Last month, with the Honduran elections looming, three members of the House of Representatives also wrote to Kerry to voice their alarm. The congressmen cited a loss of U.S. credibility in the region after the State Department prematurely validated the outcome of the 2009 post-coup election before the votes had even been counted, disregarding the illegitimacy of the regime of interim de facto President Roberto Micheletti and ignoring violent repression. They urged Kerry to avoid a similar mistake this time. The congressmen expressed concern that power has been concentrated in the hands of the ruling National party (in part "through illegal means"), which controls all government institutions — including the military, judiciary and electoral authority — which can make fraud hard to detect and remedy. The lawmakers also questioned the ascension of the military forces in policing functions that may influence the electoral process.
With voters split among three leading parties, making an outright majority unlikely, observers are concerned about potential fallout from the election. Libre’s platform supports a more inclusive and egalitarian government; promises anti-poverty measures focused on health, education and infrastructure development; and espouses polices aimed not merely at suppressing violence, but at dismantling the conditions that engender it. The party also supports the creation of a national assembly in which historically excluded groups could take part in reforming the government through the participatory formation of a new constitution.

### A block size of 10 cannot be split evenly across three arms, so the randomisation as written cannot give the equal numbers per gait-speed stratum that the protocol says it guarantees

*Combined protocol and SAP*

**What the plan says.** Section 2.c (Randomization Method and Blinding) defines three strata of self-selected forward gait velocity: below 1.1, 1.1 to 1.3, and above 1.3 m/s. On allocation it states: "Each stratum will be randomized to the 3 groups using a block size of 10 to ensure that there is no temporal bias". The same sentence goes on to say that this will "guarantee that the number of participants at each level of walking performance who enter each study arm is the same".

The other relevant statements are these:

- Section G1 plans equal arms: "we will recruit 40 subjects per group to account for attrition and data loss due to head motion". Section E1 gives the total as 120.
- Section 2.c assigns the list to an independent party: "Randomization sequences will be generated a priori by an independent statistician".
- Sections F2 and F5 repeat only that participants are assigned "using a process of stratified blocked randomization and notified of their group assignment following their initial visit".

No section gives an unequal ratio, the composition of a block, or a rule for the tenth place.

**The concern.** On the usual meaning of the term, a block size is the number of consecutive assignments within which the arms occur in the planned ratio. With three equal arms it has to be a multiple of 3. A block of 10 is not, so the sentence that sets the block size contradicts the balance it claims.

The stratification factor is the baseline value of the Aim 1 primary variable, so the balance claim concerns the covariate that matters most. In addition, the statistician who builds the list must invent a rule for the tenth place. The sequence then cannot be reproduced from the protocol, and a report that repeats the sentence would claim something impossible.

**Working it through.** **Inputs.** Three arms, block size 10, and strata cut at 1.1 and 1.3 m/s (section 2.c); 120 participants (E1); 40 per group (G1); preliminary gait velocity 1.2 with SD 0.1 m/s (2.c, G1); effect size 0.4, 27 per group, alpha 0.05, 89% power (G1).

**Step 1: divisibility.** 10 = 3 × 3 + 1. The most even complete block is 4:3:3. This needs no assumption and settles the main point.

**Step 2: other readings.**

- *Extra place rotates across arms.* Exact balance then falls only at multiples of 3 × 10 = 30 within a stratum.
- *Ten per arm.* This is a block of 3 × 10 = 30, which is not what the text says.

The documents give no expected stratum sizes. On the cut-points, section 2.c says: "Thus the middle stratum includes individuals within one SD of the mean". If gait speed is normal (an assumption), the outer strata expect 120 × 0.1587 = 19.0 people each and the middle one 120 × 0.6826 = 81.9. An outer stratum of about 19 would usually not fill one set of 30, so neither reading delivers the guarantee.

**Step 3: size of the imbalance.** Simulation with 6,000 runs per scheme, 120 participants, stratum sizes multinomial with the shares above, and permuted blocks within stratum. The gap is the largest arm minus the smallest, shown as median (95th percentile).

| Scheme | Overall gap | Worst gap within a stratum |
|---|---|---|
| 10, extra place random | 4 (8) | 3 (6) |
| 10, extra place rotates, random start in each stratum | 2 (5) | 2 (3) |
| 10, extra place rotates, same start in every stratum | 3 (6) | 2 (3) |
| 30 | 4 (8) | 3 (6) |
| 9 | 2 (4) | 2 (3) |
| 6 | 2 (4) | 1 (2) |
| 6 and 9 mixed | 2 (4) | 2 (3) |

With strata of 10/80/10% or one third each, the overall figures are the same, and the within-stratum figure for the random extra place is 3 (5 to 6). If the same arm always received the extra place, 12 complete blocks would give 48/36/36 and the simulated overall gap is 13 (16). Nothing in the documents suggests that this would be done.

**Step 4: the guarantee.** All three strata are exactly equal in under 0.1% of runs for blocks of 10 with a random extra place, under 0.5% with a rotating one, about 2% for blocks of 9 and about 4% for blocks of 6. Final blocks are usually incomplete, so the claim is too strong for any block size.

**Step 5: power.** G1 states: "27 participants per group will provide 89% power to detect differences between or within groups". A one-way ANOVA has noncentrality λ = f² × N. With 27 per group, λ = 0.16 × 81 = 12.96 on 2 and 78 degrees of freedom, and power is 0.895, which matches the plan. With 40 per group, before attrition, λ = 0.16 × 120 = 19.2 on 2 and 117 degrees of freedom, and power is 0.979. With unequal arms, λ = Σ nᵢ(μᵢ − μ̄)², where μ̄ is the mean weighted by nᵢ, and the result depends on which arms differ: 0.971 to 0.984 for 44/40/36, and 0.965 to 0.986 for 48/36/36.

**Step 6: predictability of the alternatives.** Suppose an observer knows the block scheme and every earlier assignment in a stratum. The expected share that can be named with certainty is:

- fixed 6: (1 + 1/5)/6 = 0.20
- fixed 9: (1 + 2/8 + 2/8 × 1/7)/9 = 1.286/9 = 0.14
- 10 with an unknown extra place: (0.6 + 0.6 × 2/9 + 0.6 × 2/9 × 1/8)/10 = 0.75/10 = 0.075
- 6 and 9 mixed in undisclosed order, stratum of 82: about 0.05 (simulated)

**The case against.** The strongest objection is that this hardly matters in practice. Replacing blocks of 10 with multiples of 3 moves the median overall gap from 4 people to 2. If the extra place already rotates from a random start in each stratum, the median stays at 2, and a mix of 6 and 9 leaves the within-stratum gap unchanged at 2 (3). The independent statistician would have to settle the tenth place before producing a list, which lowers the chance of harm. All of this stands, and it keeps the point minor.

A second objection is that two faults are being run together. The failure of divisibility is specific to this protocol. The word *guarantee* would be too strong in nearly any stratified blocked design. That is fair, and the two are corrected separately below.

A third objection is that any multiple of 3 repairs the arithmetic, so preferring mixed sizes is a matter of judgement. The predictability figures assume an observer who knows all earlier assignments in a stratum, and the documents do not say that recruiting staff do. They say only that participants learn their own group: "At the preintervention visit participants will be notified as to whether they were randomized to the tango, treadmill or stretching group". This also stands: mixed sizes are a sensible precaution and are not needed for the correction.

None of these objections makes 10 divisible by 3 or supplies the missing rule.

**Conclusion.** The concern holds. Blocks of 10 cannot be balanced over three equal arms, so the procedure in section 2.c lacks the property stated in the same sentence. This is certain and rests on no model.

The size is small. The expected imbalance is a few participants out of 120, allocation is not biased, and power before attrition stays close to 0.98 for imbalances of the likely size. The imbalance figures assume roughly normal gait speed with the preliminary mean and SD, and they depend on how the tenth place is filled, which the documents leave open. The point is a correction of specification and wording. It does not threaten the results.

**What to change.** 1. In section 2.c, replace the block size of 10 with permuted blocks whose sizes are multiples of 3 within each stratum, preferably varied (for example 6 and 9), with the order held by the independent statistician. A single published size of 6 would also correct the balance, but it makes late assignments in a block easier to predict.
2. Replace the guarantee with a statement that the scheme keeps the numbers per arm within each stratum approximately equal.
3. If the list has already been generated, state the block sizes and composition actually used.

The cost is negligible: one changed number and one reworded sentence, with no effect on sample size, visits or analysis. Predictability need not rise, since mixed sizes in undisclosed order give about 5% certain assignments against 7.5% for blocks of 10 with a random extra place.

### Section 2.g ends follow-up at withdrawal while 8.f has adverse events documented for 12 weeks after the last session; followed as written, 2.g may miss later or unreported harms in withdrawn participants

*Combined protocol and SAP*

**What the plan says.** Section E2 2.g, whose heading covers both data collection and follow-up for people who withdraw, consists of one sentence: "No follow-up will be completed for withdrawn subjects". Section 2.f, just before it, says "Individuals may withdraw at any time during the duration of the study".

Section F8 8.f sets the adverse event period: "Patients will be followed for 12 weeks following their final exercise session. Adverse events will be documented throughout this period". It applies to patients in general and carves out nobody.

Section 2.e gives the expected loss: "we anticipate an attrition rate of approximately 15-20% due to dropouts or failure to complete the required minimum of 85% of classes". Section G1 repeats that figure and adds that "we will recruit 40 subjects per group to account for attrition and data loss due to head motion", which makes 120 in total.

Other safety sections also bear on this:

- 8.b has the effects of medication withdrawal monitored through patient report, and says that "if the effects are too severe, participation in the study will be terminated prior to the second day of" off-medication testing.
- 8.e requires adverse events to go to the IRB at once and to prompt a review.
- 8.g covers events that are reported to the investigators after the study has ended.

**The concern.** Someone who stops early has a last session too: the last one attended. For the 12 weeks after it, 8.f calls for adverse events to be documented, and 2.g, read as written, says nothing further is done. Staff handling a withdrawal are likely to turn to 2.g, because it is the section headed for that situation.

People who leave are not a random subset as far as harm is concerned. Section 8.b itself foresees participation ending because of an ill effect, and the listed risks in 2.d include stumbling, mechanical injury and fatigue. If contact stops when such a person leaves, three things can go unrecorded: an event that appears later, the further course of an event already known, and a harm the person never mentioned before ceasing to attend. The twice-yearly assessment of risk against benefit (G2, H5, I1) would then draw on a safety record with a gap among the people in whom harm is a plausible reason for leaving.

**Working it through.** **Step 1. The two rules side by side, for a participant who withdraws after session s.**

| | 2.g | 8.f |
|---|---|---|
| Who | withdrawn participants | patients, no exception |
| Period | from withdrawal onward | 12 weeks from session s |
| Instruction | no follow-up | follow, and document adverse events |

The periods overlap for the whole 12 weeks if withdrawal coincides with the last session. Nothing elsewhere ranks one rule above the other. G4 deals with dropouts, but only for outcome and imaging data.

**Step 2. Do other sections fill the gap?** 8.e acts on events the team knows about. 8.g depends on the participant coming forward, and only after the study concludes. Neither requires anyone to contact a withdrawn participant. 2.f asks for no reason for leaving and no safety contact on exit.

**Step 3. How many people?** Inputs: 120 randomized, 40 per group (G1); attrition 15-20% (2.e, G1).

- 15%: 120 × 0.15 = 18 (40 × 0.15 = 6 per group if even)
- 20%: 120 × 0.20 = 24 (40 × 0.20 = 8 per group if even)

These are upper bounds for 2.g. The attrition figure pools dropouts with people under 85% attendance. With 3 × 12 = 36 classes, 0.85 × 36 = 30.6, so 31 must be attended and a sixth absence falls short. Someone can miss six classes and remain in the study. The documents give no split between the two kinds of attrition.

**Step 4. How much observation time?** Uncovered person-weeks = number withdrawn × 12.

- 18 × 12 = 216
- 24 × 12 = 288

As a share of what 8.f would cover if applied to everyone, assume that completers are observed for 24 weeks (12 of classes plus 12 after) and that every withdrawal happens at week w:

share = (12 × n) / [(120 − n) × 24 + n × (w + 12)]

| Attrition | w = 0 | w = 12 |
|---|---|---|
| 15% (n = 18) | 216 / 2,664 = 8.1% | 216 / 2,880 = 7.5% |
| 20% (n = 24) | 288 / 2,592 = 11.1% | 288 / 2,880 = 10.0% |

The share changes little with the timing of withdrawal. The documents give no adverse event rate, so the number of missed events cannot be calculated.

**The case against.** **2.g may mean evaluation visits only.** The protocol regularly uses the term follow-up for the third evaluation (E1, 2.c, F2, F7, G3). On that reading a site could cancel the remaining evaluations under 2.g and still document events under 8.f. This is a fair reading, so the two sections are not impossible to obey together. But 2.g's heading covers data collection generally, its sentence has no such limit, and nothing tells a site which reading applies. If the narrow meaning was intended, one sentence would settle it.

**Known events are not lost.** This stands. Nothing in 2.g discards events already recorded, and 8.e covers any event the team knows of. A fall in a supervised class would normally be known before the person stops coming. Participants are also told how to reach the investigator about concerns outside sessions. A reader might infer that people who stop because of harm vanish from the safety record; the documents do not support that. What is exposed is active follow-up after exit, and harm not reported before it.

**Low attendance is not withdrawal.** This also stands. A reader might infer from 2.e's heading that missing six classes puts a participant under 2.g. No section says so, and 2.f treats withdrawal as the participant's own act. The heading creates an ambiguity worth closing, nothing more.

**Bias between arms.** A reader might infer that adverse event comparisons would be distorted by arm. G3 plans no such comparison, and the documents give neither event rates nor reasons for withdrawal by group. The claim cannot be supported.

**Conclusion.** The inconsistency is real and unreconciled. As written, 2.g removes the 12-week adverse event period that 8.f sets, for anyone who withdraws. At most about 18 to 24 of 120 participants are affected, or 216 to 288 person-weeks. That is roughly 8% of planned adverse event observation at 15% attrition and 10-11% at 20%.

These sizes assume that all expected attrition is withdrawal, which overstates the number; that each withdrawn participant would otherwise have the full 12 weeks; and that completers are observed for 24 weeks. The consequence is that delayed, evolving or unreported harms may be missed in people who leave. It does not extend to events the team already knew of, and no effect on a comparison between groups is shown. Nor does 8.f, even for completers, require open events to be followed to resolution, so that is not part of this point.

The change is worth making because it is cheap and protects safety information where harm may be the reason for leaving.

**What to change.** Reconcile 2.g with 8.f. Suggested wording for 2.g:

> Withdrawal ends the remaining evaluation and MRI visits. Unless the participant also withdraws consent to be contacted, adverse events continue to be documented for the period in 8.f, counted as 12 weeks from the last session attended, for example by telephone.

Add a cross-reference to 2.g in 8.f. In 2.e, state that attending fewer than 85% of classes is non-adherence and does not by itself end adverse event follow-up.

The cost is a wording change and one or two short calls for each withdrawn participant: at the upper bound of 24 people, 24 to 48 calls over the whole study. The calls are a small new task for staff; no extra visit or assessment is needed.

Castro's victory could threaten the status quo of pervasive social, economic and political inequality and the elites who benefit from it. This is why concerns about fraud are so widespread. Even if Castro wins the election, malfeasance in the less-closely watched legislative and municipal elections could just as effectively thwart reforms as her electoral defeat.
Honduras sits at a critical juncture. Conditions for free and fair elections cannot be evaluated by a snapshot view of election day; they must be established well before and endure well after the vote. The campaigns that precede the vote tally, as well as the political organizing that follows it, must be free of intimidation, repression and fraud. Whatever the outcome of the election, it is certain that change will not come easily in Honduras. Entrenched interests are unlikely to yield power without a fight, especially to a coalesced social movement comprised of those traditionally excluded from power that hope to transform the economic and political landscape into something they believe represents the interests of all Hondurans.
Given the stakes for their country's future, Hondurans must be free and secure to cast a vote that best advances their individual and collective interests. The Obama administration must send a strong and unequivocal signal that it is paying close attention to the conditions necessary for true participatory democracy to flourish. A meaningful statement from the administration should go beyond platitudes encouraging free and fair elections by demanding an end to threats and intimidation, insisting that observers will be alert to the possibility of fraud and reassuring Hondurans and the global community that the U.S. government is committed to responding to credible allegations. And if reasonable questions arise about the legitimacy of the election, the U.S. must side with justice and democracy and not repeat its 2009 mistake.
Opinions expressed here do not necessarily reflect those of Al Jazeera America.